SPONSORED POST (Virtual Showroom): Over-greasing of bearings leads to higher maintenance and energy costs, states GreaseMax distributor and factory representative Delta International Sales, explaining that there is a direct relationship between the energy needed to keep bearings turning, and the operating costs of the plant.
In a recent newsletter, the company notes that bearings that are over-greased need more torque, and therefore energy, to push the rolling elements through the excess grease.
This excess grease, Delta adds, is the cause of grease churning, which it explains “causes higher temperatures, a reduction in grease life and reduced bearing life”, ultimately leading to higher maintenance costs, as well as higher plant operating costs, owing to the additional energy required.
Owing to this, the company explains that “consideration needs to be given to speed, load, temperature and the operating conditions of the plant when selecting a lubricant which has a suitable base oil viscosity”.
If the viscosity is too high, then a thick, and sticky consistency results. On the other hand, if the viscosity is too low, then additional friction can be expected, resulting in wear and premature failure.
In both of these instances, hand-greasing is often the culprit, as, the company explains, greasing in this manner can either result in too much greasing taking place or missing required greasing.
Taking all of this into account, Delta tells Engineering News that in order to avoid such challenges, one can use the company’s GreaseMax lubricator, which provides continuous lubrication at a constant rate for a set period – be it one month, three months, six months or even one year.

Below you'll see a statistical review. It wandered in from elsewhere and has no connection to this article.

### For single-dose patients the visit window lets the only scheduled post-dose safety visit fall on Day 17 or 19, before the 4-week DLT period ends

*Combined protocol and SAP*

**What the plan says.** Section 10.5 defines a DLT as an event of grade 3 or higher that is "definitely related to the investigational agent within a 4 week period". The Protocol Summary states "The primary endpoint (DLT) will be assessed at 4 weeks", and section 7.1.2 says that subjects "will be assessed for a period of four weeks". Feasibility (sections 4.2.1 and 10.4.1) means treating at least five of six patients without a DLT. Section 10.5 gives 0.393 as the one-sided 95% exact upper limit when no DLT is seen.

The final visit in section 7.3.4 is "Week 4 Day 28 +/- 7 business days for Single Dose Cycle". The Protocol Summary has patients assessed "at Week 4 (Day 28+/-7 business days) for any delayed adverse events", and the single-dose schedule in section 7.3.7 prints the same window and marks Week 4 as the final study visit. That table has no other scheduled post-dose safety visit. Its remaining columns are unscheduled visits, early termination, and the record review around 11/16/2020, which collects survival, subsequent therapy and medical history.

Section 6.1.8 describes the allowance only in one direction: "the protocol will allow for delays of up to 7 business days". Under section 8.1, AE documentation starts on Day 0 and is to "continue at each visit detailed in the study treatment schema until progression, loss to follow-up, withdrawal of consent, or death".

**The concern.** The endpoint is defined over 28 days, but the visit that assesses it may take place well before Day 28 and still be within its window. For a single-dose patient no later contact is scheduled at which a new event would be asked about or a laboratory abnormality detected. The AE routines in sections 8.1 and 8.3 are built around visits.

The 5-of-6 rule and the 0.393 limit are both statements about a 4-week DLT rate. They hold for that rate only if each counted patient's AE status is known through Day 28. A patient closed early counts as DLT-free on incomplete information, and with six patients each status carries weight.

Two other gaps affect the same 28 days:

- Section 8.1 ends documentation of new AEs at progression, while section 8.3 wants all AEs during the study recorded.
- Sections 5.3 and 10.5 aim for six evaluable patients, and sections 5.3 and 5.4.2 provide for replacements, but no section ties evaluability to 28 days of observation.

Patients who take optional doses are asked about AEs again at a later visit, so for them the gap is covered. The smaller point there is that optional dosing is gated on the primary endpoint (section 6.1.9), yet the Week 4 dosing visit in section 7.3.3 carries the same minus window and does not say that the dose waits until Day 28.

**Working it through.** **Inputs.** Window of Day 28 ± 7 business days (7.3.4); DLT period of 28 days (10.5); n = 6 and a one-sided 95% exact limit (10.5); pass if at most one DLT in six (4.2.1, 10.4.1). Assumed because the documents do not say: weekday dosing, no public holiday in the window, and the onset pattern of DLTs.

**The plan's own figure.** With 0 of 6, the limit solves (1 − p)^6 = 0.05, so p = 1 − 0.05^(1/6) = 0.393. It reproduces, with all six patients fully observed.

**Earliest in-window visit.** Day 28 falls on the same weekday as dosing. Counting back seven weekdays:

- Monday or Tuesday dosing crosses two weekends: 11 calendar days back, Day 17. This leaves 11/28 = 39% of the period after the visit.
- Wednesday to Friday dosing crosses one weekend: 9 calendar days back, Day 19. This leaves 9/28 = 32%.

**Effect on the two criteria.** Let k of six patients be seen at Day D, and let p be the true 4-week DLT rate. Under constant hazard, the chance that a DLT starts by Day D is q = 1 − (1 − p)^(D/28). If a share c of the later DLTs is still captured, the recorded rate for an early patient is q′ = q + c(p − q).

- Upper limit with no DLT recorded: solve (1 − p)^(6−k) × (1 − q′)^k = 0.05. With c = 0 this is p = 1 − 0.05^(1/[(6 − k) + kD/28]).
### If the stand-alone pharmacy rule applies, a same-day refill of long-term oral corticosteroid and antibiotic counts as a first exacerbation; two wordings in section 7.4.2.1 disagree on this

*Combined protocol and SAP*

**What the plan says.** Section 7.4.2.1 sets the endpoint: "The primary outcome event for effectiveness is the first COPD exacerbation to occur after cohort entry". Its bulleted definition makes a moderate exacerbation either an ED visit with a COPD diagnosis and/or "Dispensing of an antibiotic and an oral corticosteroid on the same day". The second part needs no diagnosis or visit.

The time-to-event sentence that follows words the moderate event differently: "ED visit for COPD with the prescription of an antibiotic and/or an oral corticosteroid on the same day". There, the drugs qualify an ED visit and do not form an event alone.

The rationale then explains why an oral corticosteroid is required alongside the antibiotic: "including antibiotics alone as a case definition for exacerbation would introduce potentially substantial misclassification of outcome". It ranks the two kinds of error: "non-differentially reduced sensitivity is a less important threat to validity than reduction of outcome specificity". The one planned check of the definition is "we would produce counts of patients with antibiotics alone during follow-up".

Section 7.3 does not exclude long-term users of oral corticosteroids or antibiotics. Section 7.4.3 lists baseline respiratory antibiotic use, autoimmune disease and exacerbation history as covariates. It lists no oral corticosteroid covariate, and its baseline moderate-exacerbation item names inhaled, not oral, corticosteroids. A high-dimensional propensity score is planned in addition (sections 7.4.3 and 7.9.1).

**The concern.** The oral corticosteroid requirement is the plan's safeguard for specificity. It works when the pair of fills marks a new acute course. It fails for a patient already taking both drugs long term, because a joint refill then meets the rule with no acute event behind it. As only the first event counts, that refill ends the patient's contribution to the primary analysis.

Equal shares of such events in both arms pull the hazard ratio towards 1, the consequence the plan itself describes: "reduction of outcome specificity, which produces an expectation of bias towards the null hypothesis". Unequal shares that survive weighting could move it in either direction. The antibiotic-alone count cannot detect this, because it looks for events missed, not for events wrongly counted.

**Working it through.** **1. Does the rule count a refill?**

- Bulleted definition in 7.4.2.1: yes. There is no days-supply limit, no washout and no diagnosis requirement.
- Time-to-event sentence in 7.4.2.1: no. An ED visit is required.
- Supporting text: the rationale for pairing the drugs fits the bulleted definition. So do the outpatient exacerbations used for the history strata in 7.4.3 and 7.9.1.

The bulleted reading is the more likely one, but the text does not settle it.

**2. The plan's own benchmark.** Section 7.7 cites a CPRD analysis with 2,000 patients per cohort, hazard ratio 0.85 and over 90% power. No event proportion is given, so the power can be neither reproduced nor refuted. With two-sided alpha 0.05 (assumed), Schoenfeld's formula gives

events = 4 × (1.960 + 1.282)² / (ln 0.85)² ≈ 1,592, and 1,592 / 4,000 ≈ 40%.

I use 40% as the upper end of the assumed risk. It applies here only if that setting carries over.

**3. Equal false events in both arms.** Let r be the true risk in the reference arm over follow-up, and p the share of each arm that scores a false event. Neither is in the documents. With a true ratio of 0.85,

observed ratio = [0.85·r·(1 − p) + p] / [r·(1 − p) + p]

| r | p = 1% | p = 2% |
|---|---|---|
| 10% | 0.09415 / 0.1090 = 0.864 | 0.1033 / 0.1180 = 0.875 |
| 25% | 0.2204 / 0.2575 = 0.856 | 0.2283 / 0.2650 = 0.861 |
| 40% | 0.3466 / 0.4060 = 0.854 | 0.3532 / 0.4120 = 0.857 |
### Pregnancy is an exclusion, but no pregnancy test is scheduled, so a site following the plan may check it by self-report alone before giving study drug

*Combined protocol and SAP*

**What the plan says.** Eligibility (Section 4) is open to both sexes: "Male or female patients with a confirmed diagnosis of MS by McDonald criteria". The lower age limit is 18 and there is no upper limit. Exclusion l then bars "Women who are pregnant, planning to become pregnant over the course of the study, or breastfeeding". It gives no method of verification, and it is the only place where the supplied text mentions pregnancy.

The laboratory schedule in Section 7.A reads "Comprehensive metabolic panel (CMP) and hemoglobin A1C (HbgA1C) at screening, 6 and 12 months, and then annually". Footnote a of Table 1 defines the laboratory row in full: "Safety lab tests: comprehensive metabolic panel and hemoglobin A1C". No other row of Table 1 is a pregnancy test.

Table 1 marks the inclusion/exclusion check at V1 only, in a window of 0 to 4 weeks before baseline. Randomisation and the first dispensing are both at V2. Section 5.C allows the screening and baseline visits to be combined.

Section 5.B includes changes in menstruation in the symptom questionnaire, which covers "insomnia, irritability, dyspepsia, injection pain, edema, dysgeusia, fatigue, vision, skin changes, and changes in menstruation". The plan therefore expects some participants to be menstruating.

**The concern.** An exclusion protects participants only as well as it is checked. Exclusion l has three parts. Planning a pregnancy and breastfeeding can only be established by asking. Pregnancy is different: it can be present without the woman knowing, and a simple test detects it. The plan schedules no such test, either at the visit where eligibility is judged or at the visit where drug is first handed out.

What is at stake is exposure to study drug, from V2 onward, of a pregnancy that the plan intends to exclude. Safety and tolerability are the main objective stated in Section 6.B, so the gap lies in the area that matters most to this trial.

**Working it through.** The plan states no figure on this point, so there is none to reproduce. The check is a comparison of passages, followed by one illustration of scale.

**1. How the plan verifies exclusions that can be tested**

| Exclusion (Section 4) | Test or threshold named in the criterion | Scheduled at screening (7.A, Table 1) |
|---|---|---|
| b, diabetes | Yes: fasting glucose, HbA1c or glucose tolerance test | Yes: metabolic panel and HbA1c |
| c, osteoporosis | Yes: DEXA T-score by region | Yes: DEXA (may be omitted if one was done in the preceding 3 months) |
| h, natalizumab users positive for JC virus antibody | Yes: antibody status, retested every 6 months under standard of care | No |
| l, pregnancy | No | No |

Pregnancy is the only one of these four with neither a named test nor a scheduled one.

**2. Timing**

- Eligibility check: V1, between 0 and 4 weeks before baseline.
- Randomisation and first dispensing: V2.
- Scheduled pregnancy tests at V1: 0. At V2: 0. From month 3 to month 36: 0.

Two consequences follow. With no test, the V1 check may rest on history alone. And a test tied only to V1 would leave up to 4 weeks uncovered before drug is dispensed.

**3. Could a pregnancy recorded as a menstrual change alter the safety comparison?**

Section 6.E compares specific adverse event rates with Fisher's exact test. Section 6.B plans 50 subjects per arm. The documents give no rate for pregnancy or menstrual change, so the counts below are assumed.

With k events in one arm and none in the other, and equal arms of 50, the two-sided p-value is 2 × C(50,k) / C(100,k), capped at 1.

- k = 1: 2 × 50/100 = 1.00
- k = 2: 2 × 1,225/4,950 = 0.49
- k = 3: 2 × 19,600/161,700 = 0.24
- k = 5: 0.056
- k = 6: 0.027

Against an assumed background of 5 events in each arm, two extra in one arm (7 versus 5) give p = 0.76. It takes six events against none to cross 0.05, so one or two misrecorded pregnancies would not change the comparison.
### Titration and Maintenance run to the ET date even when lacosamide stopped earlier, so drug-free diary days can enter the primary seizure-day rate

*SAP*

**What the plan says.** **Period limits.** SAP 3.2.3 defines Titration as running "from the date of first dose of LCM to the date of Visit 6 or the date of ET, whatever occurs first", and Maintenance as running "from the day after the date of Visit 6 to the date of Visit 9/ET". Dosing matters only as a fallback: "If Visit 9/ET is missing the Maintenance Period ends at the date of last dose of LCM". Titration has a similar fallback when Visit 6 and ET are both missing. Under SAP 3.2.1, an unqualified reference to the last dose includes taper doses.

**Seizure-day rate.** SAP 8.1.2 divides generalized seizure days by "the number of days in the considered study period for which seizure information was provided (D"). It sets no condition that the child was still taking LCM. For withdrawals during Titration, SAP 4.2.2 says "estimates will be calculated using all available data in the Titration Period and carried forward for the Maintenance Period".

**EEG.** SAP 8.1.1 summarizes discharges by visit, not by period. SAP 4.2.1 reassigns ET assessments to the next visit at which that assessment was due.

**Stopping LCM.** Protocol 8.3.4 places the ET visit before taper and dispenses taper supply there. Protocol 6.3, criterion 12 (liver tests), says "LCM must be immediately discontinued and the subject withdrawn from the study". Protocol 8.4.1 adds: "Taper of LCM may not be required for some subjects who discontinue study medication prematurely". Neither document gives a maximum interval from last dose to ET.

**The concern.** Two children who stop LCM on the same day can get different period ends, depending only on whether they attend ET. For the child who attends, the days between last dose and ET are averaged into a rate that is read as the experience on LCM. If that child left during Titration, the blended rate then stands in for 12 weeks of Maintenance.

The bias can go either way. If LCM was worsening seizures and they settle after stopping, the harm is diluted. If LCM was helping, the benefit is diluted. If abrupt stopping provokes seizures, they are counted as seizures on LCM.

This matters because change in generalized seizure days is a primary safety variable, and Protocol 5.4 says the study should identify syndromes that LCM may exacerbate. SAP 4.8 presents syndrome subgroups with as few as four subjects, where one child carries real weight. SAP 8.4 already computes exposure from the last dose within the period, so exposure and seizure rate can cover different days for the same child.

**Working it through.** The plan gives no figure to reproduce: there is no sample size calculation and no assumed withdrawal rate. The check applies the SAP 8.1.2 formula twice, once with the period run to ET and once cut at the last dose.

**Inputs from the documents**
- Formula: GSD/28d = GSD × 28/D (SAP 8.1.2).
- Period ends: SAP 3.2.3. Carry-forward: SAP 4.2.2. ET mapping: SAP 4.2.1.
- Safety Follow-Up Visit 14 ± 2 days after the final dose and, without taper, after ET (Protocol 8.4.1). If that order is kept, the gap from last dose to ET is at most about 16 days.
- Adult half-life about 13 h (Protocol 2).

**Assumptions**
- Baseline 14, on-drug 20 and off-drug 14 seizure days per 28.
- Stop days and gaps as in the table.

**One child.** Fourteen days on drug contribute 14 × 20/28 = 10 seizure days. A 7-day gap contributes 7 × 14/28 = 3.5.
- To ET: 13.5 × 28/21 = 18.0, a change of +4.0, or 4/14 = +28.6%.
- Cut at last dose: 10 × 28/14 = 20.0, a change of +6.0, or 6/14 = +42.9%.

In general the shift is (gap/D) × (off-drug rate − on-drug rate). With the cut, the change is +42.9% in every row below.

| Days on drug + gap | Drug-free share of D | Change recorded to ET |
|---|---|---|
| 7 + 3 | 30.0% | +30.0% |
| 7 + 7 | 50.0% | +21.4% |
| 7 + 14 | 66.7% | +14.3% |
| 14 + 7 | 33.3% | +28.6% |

The automatic lubricator works through a chemical reaction, which activates when the activator cap is screwed into GreaseMax, which consequently leads to gas being generated and expanding a diaphragm, causing pressure on a piston.
In turn, this results in the discharge of the lubricant, which can be used to grease bearings and sales, or even be applied to purging and the prevention of ingress contaminants.
Once the cartridge is empty, the piston becomes visible in the transparent cone.
The lubricator’s steel body allows it to be used in hot applications and where pressure is needed, such as long feed lines.
However, while the company would require more details about applications prior to advising on which units might be used with which lubricants, Delta notes the application opportunities of GreaseMax “are almost endless”.
The chemically operated, single point, automatic lubricator requires no electrical or mechanical items, or maintenance or adjustment to work, and is “completely reliable and self-regulating”.
Through using lubrication systems, such as GreaseMax, Delta notes that applications will experience better mechanical reliability (which equals less down time, lower maintenance and production costs), and could result in direct cost savings through lower labour requirements and proven in-service performance.
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